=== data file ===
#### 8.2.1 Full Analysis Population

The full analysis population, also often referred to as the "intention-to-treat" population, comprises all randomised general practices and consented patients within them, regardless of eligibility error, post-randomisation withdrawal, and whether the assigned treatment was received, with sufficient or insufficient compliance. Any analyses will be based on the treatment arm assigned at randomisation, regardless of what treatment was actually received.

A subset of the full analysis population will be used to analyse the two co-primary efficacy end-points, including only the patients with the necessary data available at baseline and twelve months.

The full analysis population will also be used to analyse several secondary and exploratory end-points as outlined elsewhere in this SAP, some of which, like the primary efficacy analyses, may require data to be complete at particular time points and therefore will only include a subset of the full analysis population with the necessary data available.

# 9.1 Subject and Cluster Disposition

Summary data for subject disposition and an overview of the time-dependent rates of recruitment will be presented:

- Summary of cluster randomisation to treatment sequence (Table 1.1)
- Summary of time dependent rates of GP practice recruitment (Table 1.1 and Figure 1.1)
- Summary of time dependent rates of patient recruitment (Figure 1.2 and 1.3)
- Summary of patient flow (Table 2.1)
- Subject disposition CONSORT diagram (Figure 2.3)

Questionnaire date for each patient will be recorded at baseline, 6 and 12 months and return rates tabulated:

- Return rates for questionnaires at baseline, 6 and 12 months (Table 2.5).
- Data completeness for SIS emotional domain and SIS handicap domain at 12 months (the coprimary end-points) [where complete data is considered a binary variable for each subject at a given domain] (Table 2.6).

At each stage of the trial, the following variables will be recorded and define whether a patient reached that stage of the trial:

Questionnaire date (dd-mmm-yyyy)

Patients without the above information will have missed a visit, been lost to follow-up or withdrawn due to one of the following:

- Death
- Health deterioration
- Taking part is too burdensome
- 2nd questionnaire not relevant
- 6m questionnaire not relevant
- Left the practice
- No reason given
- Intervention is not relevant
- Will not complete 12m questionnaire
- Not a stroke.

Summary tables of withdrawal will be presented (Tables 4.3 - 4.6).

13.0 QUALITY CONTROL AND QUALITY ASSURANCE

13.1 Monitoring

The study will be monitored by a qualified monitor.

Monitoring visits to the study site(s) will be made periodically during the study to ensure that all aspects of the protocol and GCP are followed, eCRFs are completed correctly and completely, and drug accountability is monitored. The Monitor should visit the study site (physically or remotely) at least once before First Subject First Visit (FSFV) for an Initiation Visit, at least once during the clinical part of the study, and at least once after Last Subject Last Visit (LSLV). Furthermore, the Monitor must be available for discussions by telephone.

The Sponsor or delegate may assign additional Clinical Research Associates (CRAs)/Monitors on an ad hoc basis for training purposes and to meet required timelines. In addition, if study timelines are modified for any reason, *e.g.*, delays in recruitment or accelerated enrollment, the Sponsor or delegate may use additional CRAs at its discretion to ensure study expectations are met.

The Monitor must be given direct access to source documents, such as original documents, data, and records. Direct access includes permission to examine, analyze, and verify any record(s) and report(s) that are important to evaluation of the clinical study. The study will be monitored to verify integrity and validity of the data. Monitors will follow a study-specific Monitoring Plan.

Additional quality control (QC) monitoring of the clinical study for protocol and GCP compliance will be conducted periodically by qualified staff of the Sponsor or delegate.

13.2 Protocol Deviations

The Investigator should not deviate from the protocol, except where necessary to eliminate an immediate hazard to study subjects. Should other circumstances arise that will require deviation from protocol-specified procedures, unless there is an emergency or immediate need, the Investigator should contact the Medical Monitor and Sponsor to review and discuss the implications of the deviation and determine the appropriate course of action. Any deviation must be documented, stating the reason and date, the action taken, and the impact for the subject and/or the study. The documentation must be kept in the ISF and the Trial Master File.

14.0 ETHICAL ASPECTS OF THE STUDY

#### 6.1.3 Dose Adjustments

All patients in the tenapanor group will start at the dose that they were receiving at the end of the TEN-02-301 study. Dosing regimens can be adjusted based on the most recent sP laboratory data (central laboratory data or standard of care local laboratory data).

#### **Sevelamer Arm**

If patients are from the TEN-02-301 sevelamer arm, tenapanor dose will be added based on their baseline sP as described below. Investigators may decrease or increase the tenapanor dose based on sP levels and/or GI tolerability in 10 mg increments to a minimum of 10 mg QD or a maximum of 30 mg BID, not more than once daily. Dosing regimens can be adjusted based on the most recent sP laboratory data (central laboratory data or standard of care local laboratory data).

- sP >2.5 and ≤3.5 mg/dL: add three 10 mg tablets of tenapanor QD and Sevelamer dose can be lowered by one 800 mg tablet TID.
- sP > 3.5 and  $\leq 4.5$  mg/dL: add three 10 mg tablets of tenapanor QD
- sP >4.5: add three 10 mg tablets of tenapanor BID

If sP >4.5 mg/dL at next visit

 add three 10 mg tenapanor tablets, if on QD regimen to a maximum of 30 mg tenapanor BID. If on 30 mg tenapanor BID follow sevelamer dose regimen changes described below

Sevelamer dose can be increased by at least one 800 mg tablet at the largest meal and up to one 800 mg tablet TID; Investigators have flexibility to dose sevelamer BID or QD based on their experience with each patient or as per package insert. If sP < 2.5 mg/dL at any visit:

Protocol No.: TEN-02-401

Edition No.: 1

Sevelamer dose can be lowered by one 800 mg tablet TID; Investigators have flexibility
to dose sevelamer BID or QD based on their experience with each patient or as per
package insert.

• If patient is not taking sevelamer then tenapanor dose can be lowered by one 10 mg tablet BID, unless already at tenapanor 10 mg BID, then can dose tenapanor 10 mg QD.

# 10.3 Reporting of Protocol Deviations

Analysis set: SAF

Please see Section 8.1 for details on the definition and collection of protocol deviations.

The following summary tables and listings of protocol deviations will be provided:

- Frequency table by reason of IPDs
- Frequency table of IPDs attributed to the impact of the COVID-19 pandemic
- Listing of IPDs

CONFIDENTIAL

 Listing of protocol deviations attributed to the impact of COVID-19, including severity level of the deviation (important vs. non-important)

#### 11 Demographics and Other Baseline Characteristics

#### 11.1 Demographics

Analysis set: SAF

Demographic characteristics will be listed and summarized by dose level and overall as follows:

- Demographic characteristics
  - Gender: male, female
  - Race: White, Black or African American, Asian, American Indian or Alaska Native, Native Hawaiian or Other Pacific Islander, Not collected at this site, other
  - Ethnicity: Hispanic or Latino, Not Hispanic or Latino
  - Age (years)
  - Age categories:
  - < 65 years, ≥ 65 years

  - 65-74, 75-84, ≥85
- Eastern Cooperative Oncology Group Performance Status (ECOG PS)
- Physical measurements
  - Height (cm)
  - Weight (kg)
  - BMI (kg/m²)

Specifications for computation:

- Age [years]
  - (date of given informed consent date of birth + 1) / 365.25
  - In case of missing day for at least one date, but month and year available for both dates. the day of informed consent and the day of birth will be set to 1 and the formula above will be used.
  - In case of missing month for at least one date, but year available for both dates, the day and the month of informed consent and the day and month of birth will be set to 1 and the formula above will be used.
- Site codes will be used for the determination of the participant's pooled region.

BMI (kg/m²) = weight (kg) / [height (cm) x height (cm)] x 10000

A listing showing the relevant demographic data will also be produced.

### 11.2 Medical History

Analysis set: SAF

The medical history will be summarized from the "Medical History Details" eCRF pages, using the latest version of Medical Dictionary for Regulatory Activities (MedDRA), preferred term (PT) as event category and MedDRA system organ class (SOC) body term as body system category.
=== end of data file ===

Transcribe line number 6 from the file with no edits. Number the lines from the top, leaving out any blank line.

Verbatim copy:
Summary data for subject disposition and an overview of the time-dependent rates of recruitment will be presented: